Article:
Art and Indian Copyright Law: A Statutory Reading

A look at how the Indian Copyright Act, 1957, as amended in 2012, interacts with art (other than films and sound recordings), and, in particular, with Indian art. The first part of this text comprises a feminist and post-colonial reading of the Indian copyright statute while later parts focus on interpreting the provisions of the statute in relation to art.

31 March 2014

The Legality of Parodies under Indian Law (Part II)

Issues beyond Copyright

Indian law treats parodies as curious creatures, to say the least, with their legality being quite ambiguous. Broadly speaking, the concerns relating to parodies could relate to copyright (in cases where existing works are parodied) or could relate to content law concerns other than copyright such as defamation (where, possibly, the target of the parody feels defamed) or could relate to some combination of the two.

The issues relating to copyright are not particularly straightforward but, in essence, the legality of a parody of a copyrighted work depends on how (much) of the original work (being parodied) has been used in the parody itself. When it comes to concerns other than copyright though, the waters become considerably less straightforward than they are in relation to copyright alone.

Defamation (as a civil or criminal issue) is, of course, the obvious concern when it comes to parodies. There is no statutory exception under Indian law which states that (the authors, publishers or distributors of) parodies are exempt from legal liability; almost to the contrary, in fact, the Evidence Act of 1872 explicitly indicates that caricatures could potentially be considered libellous in an Explanation (to Section 32 of the statute) which states: “A sues B for a libel expressed in a painted caricature exposed in a shop window. The question is as to the similarity of the caricature and its libellous character. The remarks of a crowd of spectators on these points may be proved.”

The ambiguous legal position is slightly ameliorated by the facts that the law of defamation —though it contains no explicit ‘parody exception’— is reasonably clear in and of itself, and Indian courts have (even if not consistently and enthusiastically) shown a tendency to support free speech along with a willingness to recognise new defences. For example, in 2011, (in what appeared the first time in India), the Delhi High Court accepted ‘hyperbole’ as a valid defence to describing ‘the Tatas as having demonic attributes’ in a case where Greenpeace had done just that in an online game through which it sought to convey ‘concern and criticism of the [Dhamra port] project and its perceived impact on the turtles’ habitat’.

That said, Indian courts have by no means treated ‘reputation’ with disdain, and have attempted to strike a balance between a person’s right to reputation and others’ right to free speech. If one were to look at judgments which involve parodies, it would appear that striking a balance has rarely been easy, and that it is impossible to draw principles from case law to determine if any particular parody would be considered to have violated defamation law (other than ‘Don’t be [too] nasty!’ perhaps). Unfortunately, despite being clouded with subjectivity (as determinations of the degree of nastiness are liable to be), it is far from the only problem which arises when it comes to the possibility of a parody being defamatory. (And that is saying quite a bit considering that defamation is illegal under both civil and criminal law, each of which come with its own concerns.)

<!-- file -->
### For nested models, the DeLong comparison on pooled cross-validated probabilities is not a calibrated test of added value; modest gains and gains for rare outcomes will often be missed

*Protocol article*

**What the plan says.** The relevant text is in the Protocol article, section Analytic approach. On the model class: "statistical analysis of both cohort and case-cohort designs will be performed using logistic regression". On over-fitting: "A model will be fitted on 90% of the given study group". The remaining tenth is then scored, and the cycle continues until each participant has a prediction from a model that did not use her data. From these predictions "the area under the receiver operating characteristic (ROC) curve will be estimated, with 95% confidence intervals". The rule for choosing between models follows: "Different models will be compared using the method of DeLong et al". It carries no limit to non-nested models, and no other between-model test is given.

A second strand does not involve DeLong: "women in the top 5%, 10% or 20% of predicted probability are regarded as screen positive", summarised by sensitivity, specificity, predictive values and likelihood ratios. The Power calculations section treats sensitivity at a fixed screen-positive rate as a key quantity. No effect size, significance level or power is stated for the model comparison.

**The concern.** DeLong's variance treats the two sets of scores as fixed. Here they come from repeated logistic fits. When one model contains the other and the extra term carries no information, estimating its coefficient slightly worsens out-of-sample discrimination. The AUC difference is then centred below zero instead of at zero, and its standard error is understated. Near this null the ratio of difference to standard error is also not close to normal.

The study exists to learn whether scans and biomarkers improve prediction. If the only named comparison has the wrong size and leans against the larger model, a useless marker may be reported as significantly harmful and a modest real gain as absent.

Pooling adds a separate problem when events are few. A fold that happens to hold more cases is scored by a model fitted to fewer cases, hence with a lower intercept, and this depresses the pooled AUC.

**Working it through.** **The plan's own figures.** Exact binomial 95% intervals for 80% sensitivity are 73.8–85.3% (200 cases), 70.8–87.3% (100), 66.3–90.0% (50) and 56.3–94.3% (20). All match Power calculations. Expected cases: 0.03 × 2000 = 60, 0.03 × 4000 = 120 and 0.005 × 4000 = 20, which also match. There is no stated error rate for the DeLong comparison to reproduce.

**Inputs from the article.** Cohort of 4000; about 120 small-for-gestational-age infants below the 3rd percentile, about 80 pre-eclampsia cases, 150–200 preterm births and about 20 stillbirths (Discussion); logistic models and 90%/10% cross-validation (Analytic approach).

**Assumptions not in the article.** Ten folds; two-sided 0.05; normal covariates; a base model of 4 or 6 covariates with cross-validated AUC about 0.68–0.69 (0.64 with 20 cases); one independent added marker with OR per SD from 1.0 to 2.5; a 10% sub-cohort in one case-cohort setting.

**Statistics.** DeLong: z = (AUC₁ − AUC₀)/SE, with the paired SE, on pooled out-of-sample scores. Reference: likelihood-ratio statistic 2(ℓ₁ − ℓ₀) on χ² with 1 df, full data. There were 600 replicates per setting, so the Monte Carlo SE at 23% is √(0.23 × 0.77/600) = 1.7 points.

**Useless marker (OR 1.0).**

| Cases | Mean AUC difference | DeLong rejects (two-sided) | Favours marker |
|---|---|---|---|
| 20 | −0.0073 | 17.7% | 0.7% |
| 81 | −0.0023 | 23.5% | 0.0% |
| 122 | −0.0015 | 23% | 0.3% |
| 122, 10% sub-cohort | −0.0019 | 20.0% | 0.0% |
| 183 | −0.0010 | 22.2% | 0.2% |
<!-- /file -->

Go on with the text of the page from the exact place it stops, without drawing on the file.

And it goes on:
Coming back to the problem though — in a nutshell, the issue is that just it is not just ‘defamation’ as the law understands the term which comes into play. On the contrary, it is defamation as the (sometimes unreasonably) offended understand the term which has the potential to come into play.

‘Defamation’ (in relation to parodies and, probably, all other content) often seems to be understood by the offended as a generic term which means ‘anything that offends me’. And so, parodies can potentially be considered to defame religions and/or persons of a particular faith, communities, courts, people, social groups, castes, organisations, professions, or, really, anything else which strikes the fancy of the offended.

Fortunately, not every matter which causes or could potentially cause offence makes its way to court but the fact that it could do so sometimes creates a situation which has a chilling effect on free speech; almost anything could be potentially problematic as there is no way to contain third-party claims regardless of how frivolous they may be. And, unfortunately, India has a slew of content laws which are susceptible to being (sometimes unreasonably) invoked by the (often hypersensitive) offended to counter anything which they consider offensive or defamatory.

In the past, amongst others, criminal provisions relating to obscenity, the creation of societal disharmony, hurting religious sentiments, and contempt of court have been invoked, and although it could be argued that courts have shown a marked tendency to uphold free speech in a number of cases, they have also made it clear that ‘humour’ or  ‘parody’ is not carte blanche to say whatever it might occur to one to say. The result is that the legality of a parody is often impossible to ascertain (till a court has determined the issue) unless it is indefensibly defamatory or clearly non-defamatory at first glance. And ‘defamatory’ in this regard often means the spectacularly subjective ‘offensive’.

Also see: The Legality of Parodies under Indian Law (Part I): Copyright Issues

(This post is by Nandita Saikia and was first published at Indian Copyright.)


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